“Legacy” is a word we see thrown around a lot here at Pine View. We see it in speeches, letters of recommendation, and we even hear it in the daily announcements, but what does it really mean? As world renowned playwright Lin-Manuel Miranda once put it, “a legacy is planting seeds in a garden you never get to see,” and that is exactly what happened on Friday, May 27 in Pine View’s newly renovated food garden.
As a charming Disney song plays in the background, huge bubbles soar through the air, delicately blown by children running all throughout the garden. All hands are on deck, both gloved and ungloved, as kids of all ages complete tasks like dumping out soil, ripping up weeds, and occasionally secretly picking a baby tomato and popping it in their mouths. This is Garden Day.
Amidst the organized chaos stands Lesley Sachs, a Pine View Parent and spear-header of the garden renovation project. Sachs became involved in the project because of her desire to teach students about accessible foods and nutrition and, most importantly, to nurture the curiosity of students around her.
“This is the culmination of a lot of work this year. We obviously had a long break with the garden because of COVID. My philosophy is that this is a student powered garden and so students are there to do work almost every day all school year long. So, this is, what I feel like, the reflection of the hard work and effort that’s been put in this year.” Sachs said in an interview the day before the event.
One of the main events happening in the garden was the planting of the Food Forest, a new section of the garden focused on longer-term crops. Sachs hopes that the longevity of the Food Forest will prevent the Garden from being forgotten about like before.
“The school has been incredibly supportive. We were able to get a grant from Florida Agriculture in the Classroom, which is funding this project, and the whole point for us is permanence. By planting [the forest], we’re really putting the mark that we are here to stay. So, I feel optimistic that this is going to be a good long-term project unlike our annual beds, which is what everybody’s familiar with, they get replaced year after year, and the food forest is here to stay,“ Sachs said.
Amongst the crowded garden there were children of all ages, all eager to share their positive opinions on the events they were participating in.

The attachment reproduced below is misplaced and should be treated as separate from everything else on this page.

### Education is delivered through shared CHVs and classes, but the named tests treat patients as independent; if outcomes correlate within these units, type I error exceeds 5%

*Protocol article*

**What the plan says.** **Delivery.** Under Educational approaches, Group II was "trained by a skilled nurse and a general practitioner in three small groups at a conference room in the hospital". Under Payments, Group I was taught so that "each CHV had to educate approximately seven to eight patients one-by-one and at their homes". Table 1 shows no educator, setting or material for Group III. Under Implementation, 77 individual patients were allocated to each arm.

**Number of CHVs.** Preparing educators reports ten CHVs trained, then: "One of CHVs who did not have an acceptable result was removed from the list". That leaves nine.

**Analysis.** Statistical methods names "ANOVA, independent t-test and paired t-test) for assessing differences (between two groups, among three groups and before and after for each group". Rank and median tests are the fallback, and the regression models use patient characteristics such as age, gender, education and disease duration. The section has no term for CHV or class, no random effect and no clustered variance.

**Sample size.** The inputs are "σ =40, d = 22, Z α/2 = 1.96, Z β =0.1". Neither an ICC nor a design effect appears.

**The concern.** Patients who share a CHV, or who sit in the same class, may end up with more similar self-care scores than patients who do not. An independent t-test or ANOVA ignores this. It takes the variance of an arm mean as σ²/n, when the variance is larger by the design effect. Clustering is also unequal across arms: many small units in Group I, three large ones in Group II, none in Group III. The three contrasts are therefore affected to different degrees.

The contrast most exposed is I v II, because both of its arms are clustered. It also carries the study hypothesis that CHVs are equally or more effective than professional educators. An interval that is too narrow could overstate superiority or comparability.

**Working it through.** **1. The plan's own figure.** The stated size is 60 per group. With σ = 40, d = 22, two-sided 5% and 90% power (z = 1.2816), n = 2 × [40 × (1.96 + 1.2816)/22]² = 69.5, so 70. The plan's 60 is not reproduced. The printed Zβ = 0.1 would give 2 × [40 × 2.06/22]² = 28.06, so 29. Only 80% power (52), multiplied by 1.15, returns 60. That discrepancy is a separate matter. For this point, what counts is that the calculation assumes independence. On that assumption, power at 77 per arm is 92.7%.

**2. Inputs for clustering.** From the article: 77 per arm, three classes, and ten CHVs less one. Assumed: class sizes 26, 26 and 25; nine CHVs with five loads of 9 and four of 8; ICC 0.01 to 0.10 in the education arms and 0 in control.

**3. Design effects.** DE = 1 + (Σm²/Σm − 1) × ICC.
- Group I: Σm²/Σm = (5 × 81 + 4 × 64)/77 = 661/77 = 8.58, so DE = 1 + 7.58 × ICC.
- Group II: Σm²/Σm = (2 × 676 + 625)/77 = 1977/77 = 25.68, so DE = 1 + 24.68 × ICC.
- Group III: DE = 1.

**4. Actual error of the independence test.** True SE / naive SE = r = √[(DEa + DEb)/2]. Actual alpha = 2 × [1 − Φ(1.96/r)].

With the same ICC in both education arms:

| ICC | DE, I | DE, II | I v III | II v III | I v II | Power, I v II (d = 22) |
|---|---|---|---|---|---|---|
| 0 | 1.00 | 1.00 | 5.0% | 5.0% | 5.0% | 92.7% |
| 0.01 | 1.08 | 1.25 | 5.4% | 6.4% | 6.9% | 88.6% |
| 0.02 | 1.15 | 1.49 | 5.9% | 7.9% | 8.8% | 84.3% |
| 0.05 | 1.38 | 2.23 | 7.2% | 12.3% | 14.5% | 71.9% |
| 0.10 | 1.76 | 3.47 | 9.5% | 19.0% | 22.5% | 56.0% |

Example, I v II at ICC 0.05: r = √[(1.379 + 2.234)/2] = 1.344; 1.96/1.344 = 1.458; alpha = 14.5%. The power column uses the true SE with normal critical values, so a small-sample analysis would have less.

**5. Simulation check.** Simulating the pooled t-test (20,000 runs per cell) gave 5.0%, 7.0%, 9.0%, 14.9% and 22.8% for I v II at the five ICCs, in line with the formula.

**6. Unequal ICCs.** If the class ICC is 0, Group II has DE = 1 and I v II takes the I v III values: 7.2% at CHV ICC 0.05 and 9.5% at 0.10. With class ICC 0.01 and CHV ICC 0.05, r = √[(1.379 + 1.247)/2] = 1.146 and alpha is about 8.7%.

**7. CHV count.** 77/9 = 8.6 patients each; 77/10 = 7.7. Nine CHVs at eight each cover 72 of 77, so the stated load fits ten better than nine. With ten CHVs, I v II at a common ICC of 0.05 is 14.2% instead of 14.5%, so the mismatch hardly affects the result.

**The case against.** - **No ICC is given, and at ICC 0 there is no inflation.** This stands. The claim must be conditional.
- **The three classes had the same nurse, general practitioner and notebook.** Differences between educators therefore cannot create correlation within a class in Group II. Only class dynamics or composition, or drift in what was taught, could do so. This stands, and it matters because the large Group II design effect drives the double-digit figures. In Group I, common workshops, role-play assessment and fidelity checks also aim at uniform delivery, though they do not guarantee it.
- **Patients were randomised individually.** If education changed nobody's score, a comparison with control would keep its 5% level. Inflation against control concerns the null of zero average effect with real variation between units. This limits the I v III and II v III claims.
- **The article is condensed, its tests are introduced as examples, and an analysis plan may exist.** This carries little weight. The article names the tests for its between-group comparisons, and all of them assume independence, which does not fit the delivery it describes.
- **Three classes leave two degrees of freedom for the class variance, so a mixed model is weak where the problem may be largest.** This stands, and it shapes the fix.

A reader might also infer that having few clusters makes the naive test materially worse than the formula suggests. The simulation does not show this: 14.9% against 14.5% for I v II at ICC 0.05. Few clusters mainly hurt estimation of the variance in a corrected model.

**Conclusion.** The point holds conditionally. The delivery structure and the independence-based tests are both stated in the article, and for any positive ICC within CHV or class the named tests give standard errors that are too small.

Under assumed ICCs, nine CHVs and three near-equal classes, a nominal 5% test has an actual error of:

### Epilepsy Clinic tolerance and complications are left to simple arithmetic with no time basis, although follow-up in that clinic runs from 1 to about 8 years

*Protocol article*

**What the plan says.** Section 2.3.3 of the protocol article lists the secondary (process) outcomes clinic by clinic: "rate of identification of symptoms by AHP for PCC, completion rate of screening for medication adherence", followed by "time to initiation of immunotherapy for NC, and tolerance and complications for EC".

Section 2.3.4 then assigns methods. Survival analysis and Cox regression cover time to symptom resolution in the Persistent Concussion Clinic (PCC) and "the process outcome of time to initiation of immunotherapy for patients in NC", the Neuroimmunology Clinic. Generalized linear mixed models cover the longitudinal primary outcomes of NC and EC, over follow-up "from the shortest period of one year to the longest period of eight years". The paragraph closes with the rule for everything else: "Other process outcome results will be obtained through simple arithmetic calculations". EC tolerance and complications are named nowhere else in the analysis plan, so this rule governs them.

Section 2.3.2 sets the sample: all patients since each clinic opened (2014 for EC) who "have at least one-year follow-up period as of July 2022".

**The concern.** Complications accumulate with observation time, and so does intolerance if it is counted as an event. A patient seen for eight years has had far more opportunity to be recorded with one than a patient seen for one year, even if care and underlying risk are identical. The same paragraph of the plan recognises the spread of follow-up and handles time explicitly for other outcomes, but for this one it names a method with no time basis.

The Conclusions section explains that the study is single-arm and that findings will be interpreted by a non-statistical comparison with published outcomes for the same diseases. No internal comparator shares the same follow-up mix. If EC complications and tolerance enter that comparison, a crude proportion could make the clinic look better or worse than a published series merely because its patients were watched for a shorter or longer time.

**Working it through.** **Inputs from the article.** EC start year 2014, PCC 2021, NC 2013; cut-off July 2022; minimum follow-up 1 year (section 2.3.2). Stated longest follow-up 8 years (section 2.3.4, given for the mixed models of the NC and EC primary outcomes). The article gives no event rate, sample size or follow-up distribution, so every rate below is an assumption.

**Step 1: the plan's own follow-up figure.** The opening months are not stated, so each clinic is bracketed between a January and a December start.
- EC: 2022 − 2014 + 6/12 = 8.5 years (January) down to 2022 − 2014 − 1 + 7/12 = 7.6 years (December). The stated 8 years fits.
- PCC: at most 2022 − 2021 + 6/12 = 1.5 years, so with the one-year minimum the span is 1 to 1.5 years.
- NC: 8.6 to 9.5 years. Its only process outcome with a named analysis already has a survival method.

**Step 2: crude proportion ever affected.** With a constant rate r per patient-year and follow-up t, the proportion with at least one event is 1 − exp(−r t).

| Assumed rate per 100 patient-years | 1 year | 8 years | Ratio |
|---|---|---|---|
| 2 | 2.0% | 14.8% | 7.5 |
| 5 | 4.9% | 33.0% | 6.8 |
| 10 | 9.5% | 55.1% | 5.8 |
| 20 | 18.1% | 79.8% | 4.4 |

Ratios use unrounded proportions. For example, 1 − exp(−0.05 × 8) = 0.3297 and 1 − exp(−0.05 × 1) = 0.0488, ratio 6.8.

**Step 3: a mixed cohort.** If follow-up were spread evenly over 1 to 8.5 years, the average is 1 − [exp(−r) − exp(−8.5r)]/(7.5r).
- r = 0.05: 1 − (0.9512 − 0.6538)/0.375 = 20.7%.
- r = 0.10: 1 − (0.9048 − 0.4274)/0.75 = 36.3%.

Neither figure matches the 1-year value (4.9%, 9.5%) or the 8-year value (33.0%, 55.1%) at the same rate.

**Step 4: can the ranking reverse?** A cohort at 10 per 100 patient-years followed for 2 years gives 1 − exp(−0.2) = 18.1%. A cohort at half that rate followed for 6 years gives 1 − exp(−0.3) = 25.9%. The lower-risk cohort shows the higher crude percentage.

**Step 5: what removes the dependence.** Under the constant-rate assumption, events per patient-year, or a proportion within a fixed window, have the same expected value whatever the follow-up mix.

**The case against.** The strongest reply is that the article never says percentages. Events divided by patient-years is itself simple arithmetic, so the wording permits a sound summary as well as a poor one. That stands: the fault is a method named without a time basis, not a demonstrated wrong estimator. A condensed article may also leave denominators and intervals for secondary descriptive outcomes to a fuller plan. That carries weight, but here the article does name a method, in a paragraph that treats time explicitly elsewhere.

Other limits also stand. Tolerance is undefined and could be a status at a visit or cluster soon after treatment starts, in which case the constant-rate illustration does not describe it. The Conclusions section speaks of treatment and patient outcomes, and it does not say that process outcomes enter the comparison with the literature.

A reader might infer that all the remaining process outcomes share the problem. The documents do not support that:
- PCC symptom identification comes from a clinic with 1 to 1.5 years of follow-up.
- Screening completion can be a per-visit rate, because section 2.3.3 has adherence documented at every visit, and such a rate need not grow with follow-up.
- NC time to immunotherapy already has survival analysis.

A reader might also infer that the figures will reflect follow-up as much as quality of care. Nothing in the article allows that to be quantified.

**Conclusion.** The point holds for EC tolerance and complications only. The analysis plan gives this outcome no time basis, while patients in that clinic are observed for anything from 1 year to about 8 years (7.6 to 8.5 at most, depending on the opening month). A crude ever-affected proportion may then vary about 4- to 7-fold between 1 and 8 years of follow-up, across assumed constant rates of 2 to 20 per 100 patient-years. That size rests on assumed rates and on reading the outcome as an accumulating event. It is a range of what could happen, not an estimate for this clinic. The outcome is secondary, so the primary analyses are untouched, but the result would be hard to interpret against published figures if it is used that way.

After pausing his process of spreading out some soil, Cameron Rudolph, a sixth-grade student at Pine View, offered some youthful insight on the processes happening in the garden, “I feel like it’s just a fun opportunity to see where our food comes from, so it’s cool to get a firsthand experience of that… It’s nice seeing all this green. It has a nice effect on everyone, it shows them how nice and cool nature is. It opens people’s minds to the Earth and the beautiful nature around us; I think that’s pretty cool,” Rudolph said.
Rudolph’s sixth grade Earth-Space science teacher David Yotsuda also attested to the learning opportunities that the garden provides.
“This is a unique way of getting students really involved and hopefully teaching them that they have to take care of Mother Earth… A lot of students don’t really realize where their food comes from, so this is a good visual as well as a good learning experience,” Yotsuda said.
Yotsuda has always had an incredibly big role to play in the process of sustainability at Pine View, most notably known for his sponsorship of the G3 club and his role in recycling on campus.
But younger Pine View student generations weren’t the only ones frequenting the garden. Recent graduates Laura Gayre and Connor Lafo were also present in the garden. The two were actually the founders of the Garden Club, sponsored by Pine View teacher Roma Jagdish, and played huge parts in the renovation process along with fellow Class of 2022 graduate Sahil Agarwal.
“We honestly didn’t really know much what we were doing. We were kind of just rolling with the punches, you know, but it ends up just being one of the coolest things on campus,” Gayre said when asked about the developmental process of the club.
It is clear that the new and improved Pine View Garden is made to last, and isn’t going anywhere this time.
“I mean, I hope that kids really enjoy this, maybe they’ll go home and tell their mom they want to start a garden. Who knows, maybe next year during their lunch they might come to the garden and have a hoot… Maybe if they’re in eighth grade, next year they’ll want to be in Gardening Club. We are just hoping that we carry on the legacy and inspire a new generation to take our place,” Lafo said.
Contributing Author: Sanya Patel